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Not Supercomputing, Not Big Data

Quantum computers aren’t suitable for working on problems that involve enormous amounts of data, like climate simulations or what is called “big data”. Let us take a brief look at why this is so. The contrast should help illuminate problems for which they are most likely to be useful.

Data-Intensive Supercomputing

A “supercomputer” is a computer system that handles computations that a simple computer like your laptop could never handle. They generally have thousands of times as much memory and disk space as a laptop or desktop computer. These days, they also typically have thousands or tens of thousands of separate CPUs, or central processing units – the “brains” of the computer.

Of course, how big and how fast a computer has to be in order to count as a “super” computer varies over time, as the technology gets better. One way to think of it is that the several thousand fastest computer systems in the world are supercomputers, and everything else isn’t. They also typically require lots of power – hundreds of kilowatts or even megawatts, and cost millions or tens of millions of dollars.

Supercomputers do many important computations: they simulate weather, climate, and earthquakes, and help interpret seismic data for oil and gas exploration. All of these are very data-intensive applications; sensors produce many terabytes of data that must be input into the computer.

Supercomputers help design airplanes and spacecraft by simulating fluid flow (air moving around wings, for example). In this case, it might start with very little input data (just the shape of the wing and a few facts about the air), but create enormous amounts of data during the computation which must be stored and possibly compared to experimental data.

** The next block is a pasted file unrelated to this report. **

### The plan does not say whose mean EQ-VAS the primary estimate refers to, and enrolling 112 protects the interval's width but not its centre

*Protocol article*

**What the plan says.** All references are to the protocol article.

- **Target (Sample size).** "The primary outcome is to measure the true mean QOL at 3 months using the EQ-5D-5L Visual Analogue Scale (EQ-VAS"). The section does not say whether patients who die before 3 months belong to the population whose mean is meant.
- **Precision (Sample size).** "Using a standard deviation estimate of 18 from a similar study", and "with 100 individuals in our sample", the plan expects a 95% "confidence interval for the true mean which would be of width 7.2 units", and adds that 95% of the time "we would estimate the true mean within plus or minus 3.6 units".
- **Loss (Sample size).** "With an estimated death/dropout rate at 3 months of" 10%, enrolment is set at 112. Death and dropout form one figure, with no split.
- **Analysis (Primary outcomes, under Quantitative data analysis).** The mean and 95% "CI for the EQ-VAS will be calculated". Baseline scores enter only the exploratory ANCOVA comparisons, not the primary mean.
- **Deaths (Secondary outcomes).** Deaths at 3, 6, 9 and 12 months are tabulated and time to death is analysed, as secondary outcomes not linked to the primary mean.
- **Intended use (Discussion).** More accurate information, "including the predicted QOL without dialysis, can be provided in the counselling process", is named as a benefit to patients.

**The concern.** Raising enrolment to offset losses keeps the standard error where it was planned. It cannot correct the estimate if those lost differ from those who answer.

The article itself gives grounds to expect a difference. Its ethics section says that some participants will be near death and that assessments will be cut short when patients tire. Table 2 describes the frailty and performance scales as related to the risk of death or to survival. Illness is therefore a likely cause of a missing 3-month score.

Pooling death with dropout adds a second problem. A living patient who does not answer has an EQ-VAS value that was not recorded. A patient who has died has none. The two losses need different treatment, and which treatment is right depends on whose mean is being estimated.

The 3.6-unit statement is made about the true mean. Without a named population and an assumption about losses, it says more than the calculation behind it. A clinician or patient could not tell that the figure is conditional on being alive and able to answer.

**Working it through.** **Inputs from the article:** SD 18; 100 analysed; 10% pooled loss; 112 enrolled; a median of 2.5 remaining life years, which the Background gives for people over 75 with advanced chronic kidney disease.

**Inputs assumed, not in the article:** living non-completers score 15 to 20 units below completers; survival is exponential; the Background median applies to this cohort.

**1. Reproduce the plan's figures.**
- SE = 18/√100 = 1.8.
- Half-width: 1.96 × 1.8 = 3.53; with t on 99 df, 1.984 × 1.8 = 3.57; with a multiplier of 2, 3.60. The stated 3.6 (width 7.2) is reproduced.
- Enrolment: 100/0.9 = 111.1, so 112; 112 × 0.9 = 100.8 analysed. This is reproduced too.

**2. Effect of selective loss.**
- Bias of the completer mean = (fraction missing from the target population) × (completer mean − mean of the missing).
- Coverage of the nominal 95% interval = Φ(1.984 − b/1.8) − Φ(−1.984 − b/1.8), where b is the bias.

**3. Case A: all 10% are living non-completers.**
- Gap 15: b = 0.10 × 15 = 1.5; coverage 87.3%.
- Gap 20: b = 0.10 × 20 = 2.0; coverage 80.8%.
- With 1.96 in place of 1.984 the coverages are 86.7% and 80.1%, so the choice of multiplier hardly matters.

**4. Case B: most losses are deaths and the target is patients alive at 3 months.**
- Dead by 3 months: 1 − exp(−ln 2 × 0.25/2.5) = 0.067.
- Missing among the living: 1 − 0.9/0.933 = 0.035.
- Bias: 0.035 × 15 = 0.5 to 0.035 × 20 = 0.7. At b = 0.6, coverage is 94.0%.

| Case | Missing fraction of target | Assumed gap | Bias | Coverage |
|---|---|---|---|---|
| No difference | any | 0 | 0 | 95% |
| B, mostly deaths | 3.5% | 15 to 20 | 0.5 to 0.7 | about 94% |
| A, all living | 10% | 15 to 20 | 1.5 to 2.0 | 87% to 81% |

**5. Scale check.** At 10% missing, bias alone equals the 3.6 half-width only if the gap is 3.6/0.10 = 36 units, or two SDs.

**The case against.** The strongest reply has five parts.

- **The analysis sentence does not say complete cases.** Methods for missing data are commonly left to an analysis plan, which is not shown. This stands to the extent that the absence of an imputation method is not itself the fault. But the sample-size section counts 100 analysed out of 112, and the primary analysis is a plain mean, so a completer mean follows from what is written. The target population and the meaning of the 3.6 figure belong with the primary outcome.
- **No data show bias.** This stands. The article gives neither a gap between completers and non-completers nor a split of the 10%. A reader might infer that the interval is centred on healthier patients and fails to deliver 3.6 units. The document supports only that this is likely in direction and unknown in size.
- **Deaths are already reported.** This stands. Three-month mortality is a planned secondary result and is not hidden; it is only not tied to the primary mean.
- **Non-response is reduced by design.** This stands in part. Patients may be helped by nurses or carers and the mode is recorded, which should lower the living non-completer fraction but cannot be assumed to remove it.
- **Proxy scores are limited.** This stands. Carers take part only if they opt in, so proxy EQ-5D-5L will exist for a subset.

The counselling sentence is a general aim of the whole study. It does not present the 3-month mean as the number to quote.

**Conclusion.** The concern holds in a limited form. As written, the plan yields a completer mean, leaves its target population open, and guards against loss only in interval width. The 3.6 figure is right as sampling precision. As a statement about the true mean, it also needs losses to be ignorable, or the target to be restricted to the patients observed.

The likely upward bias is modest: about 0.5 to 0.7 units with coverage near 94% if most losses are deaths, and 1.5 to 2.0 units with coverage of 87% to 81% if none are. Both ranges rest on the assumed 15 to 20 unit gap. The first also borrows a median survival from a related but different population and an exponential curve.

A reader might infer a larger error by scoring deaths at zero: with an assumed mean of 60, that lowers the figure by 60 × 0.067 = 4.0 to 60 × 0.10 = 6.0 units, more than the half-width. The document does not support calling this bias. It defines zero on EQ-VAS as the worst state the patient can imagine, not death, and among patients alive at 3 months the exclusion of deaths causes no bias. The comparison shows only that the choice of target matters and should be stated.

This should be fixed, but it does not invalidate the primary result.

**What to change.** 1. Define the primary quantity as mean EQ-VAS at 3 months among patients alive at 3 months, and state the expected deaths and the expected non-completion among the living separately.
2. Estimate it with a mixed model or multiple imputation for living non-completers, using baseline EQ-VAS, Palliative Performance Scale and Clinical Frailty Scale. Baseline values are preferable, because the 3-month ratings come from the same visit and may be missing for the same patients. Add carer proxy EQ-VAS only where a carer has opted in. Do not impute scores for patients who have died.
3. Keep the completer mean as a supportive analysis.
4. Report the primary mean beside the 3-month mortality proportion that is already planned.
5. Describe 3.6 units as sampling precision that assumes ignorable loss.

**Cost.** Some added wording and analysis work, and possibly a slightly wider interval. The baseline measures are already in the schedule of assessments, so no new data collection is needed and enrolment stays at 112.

In all of those cases, lots of data must be fed into the computer or stored as it comes out. It must be transferred from disk, or from another computer via a network.

What is Big Data?

One of the most popular topics in computing these days is “big data”. Big data is, as you might expect, large quantities of data. Usually, it refers to data about people: what they have bought, where they have been, what websites they have visited. It’s processed looking for patterns that can help you find products you are interested in, such as music you might like. Like real-world human activity, it’s often data that’s not well organized, so that finding patterns involves a lot of looking.

Volatile and Non-volatile Storage

Computers have two types of storage for data: volatile and non-volatile. Volatile memory loses the data when you turn the power off. Your computer’s main memory is volatile, a type of technology known as RAM. Non-volatile data stays intact even when you turn the power off; flash memory (as in USB thumb drives) or hard disks are non-volatile. Roughly speaking, the volatile memory holds data that your computer is working on now, and non-volatile storage holds previously-created files that you are keeping for future use.